The GDPR includes the “Right to Be Forgotten,” which allows individuals to request that search engines and other platforms remove specific information about them. Effectively, this would allow an E.U. citizen to request that Google remove stories and websites from search, and it could have a profound effect on the dissemination of newsworthy information. While there are some exemptions in place to protect news outlets, journalists and researchers, it’s possible that investigative projects like this year’s Pulitzer Prize-winning #MeToo series, which relied on a tremendous amount of personal data, may not be seen, at least not easily, in some democratic countries that uphold the tenets of free speech. The subjects of those stories might object to the reporting and demand that their names and likenesses be removed.
To date, Google says it has received requests to remove 2.43 million URLs since the initial right to be forgotten laws went into effect. In 2014, the E.U.’s Court of Justice ordered Google and other search engines to delist results if the information is “inadequate, irrelevant or excessive”––but these are subjective assessments.
It’s plausible within a decade, we could find ourselves stuck in a new digital divide, where many disparate splinternets behave and function differently, depending on where in the world the net is being accessed. Citizens in GDPR countries could find their version of the internet having to exclude public interest journalism––the sort that demands accountability, exposes corruption and often leads to change––a vital backbone for healthy democracies.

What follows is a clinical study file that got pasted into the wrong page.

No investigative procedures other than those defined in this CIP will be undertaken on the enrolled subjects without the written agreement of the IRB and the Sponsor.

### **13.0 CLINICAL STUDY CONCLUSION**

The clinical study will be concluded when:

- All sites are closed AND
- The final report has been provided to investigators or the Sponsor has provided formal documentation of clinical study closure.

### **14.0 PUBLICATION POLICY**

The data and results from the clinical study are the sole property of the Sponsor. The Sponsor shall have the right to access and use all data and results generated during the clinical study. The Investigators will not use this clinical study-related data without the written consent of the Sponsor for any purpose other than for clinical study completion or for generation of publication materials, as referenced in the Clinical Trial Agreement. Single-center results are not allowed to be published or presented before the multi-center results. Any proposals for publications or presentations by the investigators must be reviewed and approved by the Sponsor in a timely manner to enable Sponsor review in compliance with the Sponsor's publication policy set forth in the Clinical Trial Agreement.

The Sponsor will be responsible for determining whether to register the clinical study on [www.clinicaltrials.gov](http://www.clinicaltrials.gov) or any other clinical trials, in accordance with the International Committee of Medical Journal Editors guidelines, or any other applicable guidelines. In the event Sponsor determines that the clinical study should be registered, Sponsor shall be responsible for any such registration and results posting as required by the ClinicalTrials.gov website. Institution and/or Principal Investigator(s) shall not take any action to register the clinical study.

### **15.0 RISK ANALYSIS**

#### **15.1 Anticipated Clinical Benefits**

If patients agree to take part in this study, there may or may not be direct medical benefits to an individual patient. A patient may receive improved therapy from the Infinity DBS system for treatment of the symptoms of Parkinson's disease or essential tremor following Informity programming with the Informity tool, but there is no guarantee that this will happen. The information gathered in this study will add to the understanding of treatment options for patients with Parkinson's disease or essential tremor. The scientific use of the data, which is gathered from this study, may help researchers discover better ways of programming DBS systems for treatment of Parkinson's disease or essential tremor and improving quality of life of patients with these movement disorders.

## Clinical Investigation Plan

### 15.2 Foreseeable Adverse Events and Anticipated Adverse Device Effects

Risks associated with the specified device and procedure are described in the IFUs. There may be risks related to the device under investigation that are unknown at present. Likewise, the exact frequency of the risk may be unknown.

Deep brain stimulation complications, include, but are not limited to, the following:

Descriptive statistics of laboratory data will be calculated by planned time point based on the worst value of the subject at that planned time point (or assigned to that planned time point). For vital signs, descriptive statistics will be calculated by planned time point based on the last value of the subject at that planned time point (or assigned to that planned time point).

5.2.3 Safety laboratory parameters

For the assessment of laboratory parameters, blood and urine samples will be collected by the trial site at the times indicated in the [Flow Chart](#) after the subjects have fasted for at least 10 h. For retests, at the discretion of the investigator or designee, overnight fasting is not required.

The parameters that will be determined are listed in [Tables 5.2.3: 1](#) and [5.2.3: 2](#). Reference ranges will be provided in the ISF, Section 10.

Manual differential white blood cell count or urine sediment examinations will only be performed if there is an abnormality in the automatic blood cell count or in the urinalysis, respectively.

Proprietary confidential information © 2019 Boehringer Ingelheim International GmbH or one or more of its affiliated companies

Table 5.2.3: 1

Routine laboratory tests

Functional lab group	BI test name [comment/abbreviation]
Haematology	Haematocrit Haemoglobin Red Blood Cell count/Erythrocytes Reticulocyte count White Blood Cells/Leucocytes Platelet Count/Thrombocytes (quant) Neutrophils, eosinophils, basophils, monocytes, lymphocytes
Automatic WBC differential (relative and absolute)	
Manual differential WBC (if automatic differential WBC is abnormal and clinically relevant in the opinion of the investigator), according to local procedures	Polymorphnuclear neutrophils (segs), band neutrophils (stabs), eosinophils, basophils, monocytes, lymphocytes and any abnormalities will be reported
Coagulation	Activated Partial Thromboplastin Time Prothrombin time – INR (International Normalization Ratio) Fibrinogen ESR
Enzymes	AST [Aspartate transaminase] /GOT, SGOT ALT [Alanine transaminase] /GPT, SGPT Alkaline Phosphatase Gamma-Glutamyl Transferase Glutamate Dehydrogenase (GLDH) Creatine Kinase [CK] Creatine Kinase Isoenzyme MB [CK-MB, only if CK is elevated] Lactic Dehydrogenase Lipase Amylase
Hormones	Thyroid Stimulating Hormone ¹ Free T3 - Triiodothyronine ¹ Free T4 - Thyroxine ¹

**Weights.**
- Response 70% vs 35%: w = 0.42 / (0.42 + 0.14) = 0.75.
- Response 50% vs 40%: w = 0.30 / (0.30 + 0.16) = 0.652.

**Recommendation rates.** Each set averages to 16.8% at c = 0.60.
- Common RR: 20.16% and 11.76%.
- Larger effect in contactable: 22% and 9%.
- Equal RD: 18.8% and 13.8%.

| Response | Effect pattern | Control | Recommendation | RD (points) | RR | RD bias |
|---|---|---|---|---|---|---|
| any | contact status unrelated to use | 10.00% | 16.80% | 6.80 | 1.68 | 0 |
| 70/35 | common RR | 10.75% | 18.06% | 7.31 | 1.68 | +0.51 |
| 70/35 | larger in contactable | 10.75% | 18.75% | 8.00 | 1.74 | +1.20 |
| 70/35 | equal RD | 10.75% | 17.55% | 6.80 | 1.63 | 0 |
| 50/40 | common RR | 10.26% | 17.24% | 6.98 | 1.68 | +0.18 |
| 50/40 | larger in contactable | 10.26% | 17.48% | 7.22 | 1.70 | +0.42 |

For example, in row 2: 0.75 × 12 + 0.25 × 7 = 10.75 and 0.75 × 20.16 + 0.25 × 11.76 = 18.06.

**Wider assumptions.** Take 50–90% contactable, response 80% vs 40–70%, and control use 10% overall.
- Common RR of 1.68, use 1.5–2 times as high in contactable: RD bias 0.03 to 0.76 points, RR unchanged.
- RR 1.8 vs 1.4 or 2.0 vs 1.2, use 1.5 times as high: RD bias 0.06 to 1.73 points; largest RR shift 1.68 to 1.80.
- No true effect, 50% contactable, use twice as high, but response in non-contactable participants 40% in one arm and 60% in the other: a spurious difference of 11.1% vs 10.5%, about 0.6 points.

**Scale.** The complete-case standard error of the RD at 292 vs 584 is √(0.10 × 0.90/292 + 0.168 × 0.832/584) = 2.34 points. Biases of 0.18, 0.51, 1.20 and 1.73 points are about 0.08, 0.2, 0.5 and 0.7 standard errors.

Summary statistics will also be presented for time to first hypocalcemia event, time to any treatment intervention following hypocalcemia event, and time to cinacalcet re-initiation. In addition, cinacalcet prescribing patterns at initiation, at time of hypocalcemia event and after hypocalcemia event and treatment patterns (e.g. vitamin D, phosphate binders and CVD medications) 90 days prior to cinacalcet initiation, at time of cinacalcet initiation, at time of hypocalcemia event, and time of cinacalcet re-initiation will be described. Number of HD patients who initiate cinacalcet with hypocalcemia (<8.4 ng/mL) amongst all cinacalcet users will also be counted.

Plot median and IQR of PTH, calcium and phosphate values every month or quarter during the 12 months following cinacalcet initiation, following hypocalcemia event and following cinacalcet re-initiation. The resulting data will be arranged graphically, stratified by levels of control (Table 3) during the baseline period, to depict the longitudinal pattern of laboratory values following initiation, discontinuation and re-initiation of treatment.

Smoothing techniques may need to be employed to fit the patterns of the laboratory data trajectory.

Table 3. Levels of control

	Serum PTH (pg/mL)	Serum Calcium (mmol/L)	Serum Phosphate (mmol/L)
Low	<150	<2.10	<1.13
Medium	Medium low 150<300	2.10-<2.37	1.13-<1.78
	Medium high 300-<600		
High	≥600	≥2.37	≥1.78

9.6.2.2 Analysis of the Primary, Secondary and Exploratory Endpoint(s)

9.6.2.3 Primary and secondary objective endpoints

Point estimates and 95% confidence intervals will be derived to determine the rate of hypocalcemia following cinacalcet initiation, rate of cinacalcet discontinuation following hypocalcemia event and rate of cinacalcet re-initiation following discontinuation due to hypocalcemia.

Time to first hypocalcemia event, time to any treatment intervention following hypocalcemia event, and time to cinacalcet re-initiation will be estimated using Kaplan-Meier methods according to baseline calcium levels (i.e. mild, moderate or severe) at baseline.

And here’s the kicker: The GDPR was intended to harmonize E.U. privacy rules, but it could cause the reverse. The more disparate and complex the global internet rules become, the harder they will be to enforce. Misinformation could become easier to spread than to curtail. In the near-future, it’s possible that the strictest rules, perhaps even from an authoritarian country, could become the new standard.
Ideas about how our global information superhighway ought to be regulated, and by whom, are diverging rapidly. Even in the United States, the Internet’s birthplace, ideas about news and freedom of the press are shifting. Traditional news is under siege, as newspapers and magazines shutter and shrink, and local broadcast news viewership continues to decline.
The internet today is far from its idealized potential as a global space for the free exchange of ideas. As with every well-meaning technology, it’s been repurposed for malicious goals, like when Russia infiltrated social media platforms during the 2016 election and filled our feeds with well-disguised propaganda parading as what appeared to be real news.
The internet in 2018 isn’t perfect. Sweeping regulations like the GDPR don’t necessarily solve our current problems without creating many new challenges. Without coordinated efforts on the parts of tech companies and governments, splinternets will increasingly proliferate during the next decade, leading to less informed citizens and civil unrest. As the free-exchange of information erodes, so does one of its principal accomplishments: democracy.